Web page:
Examples include, but are not limited to:

  • uploading or downloading course materials without Authorization to/from websites including but not limited to Chegg, Quizlet, GitHub, or Course Hero
  • stealing or destroying library or reference materials needed for common academic exercises
  • hiding resource materials so others may not use them; destroying computer programs or files needed in academic work
  • stealing or intentionally destroying another student’s notes or laboratory experiments
  • receiving assistance in locating or using sources of information in an assignment where such assistance has been forbidden by the instructor.
    • NOTE: The offense of abuse of academic materials shall be dealt with under this Code only when the abuse violates standards of integrity in academic matters, usually in a course or experience for which academic credit is awarded.

Submitting academic work or substantial portions of the same academic work (including oral reports) in more than one academic exercise without Authorization.

Examples include, but are not limited to:

  • submitting the same paper for credit in two courses without instructor permission
  • making minor revisions in a credited paper or report (including oral presentations) and submitting it again as if it were new work.
    • Different aspects of the same work may receive separate credit; e.g., a report in History may receive credit for its content in a History course and for the quality of presentation in a Speech course.

Presenting the words or ideas of another as one’s own words or ideas, including failing to properly acknowledge a source, unless the ideas or information are common knowledge. Plagiarism includes self-plagiarism, which is the use of one’s own previous work in another context without indicating that it was used previously.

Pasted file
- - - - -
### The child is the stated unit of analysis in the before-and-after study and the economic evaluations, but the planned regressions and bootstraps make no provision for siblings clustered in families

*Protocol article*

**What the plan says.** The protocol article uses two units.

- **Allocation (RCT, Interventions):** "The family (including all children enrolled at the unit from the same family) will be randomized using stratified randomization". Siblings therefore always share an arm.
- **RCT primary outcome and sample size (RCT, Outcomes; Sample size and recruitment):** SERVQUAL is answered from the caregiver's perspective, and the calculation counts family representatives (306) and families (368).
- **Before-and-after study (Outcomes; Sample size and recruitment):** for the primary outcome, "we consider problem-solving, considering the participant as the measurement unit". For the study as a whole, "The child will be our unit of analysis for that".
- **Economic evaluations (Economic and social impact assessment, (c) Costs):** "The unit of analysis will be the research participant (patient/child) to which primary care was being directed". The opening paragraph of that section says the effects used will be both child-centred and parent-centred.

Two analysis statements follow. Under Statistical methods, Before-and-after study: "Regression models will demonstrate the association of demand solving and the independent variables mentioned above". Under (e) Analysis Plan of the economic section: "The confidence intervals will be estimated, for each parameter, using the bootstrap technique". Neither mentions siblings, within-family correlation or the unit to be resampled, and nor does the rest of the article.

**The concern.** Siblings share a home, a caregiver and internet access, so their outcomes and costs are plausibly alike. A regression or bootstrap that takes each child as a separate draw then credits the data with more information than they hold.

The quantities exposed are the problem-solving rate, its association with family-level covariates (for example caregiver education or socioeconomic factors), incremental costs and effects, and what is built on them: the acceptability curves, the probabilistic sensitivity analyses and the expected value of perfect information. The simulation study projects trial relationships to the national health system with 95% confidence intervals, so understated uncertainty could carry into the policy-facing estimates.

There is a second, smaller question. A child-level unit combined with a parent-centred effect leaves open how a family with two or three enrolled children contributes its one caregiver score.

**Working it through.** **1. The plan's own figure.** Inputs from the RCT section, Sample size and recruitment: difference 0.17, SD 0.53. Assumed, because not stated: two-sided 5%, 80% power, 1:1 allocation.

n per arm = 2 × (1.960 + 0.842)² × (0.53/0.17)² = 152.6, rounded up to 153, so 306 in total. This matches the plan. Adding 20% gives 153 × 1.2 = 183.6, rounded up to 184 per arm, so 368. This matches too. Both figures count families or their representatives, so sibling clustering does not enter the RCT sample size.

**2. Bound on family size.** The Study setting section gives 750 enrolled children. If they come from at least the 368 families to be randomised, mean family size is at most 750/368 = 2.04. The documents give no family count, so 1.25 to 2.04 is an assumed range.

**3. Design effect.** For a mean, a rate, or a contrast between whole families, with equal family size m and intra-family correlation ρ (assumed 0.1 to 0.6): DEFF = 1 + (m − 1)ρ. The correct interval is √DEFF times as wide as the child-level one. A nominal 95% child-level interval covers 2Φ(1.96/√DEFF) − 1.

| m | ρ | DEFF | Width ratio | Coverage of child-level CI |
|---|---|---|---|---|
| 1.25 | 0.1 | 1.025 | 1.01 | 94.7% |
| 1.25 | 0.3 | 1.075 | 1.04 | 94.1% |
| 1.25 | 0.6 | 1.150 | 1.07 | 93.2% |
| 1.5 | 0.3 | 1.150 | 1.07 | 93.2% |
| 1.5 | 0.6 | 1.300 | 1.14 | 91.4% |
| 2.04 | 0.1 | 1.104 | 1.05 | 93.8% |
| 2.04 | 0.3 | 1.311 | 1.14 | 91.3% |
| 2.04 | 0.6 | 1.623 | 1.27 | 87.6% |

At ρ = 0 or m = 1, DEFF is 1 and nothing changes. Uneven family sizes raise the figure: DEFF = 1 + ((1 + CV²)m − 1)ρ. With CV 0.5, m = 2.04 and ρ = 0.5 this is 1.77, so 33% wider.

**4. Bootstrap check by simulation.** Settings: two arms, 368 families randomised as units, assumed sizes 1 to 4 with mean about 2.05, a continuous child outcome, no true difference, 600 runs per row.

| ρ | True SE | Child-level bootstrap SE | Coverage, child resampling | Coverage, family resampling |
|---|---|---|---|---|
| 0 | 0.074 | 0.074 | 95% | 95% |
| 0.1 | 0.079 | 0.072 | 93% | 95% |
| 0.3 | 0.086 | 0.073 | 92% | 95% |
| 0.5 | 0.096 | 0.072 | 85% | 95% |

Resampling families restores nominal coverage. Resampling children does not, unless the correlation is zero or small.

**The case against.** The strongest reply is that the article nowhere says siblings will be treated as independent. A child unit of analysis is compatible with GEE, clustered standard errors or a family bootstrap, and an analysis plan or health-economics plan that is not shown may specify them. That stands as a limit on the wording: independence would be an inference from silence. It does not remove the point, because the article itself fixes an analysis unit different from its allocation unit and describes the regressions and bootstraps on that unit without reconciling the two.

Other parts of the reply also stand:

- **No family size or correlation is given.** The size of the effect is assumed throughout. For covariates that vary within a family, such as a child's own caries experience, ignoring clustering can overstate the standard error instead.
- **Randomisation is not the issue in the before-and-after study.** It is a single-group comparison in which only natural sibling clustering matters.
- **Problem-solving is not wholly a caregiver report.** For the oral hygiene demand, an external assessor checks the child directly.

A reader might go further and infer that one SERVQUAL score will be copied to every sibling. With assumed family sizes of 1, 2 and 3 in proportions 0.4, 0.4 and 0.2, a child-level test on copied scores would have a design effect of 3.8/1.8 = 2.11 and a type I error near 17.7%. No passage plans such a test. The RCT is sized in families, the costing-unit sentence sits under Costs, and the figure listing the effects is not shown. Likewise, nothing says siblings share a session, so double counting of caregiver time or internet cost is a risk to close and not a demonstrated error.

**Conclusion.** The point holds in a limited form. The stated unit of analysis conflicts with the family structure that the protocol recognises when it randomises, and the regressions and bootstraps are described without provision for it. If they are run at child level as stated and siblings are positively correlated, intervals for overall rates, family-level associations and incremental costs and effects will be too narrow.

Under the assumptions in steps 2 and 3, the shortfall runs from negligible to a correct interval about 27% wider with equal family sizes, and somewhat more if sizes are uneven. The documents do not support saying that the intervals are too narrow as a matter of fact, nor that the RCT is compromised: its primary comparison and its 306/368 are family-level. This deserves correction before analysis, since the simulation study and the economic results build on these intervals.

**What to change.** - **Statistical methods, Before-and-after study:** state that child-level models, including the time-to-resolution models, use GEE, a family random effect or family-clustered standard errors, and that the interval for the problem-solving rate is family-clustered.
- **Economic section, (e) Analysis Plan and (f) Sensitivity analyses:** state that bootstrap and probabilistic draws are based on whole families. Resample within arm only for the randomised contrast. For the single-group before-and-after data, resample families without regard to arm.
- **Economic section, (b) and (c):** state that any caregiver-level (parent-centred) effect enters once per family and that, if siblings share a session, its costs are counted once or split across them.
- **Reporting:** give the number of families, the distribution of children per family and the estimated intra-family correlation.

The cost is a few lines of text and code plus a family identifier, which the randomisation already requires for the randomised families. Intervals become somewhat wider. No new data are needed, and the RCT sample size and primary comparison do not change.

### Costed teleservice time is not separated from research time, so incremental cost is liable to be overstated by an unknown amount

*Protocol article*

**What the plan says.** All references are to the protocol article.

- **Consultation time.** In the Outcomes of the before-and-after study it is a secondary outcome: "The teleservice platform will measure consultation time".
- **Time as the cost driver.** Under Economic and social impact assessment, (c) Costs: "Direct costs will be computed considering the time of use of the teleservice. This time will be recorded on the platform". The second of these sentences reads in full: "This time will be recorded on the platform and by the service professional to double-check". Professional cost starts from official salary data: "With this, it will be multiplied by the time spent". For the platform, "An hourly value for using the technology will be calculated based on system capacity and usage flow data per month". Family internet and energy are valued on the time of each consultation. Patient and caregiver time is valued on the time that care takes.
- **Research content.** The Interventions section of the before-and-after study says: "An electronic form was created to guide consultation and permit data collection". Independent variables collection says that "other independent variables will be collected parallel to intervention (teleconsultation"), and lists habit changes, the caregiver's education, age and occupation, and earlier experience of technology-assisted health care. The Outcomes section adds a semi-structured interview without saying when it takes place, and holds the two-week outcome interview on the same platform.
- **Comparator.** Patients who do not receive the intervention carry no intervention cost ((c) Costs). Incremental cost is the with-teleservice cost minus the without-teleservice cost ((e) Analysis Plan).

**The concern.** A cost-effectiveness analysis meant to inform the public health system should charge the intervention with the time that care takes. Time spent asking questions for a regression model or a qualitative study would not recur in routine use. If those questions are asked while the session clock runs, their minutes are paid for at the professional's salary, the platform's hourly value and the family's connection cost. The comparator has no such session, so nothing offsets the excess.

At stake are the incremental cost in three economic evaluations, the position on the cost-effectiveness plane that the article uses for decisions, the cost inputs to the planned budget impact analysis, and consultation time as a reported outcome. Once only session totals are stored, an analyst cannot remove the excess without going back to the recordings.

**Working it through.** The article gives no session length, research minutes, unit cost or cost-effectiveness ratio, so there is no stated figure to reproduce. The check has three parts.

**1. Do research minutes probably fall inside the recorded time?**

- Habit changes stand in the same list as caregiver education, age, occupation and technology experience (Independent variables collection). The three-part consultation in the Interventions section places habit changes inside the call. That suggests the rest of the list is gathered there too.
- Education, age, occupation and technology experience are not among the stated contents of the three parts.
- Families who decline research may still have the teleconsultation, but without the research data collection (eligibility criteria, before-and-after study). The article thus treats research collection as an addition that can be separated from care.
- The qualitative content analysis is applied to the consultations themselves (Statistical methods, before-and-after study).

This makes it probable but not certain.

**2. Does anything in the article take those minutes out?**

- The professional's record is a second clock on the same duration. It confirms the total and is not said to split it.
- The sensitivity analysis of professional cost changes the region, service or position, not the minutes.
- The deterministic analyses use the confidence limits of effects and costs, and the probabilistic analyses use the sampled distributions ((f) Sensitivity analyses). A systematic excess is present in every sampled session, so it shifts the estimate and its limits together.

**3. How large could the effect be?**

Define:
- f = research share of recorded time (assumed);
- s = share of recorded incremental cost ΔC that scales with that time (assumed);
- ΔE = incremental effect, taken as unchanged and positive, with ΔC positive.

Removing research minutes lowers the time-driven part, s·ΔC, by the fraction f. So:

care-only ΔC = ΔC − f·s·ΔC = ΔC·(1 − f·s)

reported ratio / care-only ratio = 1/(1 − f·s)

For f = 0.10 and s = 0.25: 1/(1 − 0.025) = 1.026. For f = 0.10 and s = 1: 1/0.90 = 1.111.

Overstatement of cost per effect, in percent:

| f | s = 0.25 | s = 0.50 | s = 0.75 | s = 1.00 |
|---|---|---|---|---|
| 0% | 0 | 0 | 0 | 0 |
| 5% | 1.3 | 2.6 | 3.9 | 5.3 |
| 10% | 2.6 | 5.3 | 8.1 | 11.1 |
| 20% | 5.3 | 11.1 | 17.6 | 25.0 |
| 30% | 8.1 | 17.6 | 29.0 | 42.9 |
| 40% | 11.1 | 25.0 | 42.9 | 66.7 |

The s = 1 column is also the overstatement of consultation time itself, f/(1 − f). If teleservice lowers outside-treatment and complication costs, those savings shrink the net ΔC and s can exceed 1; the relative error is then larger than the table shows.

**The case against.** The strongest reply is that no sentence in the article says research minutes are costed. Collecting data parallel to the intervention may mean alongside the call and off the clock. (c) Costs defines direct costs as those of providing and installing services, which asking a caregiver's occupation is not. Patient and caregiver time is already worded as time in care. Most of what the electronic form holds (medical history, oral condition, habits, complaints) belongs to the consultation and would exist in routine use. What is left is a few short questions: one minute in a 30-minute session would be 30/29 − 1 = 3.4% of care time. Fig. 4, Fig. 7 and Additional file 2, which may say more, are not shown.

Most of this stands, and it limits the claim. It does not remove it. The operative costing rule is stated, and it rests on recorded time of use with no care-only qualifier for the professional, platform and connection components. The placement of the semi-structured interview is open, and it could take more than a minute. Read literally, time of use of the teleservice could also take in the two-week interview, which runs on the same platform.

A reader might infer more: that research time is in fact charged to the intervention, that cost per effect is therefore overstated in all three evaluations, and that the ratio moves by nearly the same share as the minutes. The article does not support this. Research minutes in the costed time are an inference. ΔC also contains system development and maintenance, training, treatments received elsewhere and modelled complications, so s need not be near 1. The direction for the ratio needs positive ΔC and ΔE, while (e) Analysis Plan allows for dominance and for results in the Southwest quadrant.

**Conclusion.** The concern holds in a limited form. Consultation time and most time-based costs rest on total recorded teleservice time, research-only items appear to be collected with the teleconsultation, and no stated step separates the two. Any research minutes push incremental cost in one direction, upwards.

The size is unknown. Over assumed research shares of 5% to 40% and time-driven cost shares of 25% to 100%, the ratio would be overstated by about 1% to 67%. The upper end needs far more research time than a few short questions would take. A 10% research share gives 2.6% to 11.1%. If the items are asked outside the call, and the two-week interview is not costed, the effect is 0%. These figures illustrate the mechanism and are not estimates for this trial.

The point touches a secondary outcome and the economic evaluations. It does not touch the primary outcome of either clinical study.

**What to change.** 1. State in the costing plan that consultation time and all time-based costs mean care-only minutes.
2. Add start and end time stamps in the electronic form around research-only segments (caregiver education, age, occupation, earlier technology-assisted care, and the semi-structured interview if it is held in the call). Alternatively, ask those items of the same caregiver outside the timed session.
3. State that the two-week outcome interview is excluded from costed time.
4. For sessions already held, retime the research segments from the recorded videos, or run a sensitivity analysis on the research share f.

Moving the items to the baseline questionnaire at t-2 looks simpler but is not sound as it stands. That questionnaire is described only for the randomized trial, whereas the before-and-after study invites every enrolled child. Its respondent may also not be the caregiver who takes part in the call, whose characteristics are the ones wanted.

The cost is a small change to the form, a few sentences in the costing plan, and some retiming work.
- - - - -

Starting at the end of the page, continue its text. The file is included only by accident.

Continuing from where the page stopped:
Examples include, but are not limited to:

  • submitting as one’s own work of a “ghost writer” or commercial writing service; directly quoting from a source without citation
  • paraphrasing or summarizing another’s work without acknowledging the source
  • using facts, figures, graphs, charts or information without acknowledgement of the source
  • stealing, destroying, or altering any student academic work used to complete, in part or in whole, assignments in university courses, programs, or sponsored activities.
    • Plagiarism may occur orally and in writing.
    • It may involve computer programs and files, research designs, distinctive figures of speech, ideas and images, or generally any “information” which belongs to another.

Academic work that is submitted in a grant application or for publication, or in the case of a thesis or dissertation, submitted to ProQuest, falls under the jurisdiction of the Research Misconduct process. Prior to initiating an Academic Misconduct case in which research integrity might be implicated, the Research Integrity Officer and the Chair of the Academic Integrity Board (AIB) should discuss the case and make a mutual determination about the appropriate process to be applied. See University Policy 309, Responding to Allegations of Misconduct in Research and Scholarship.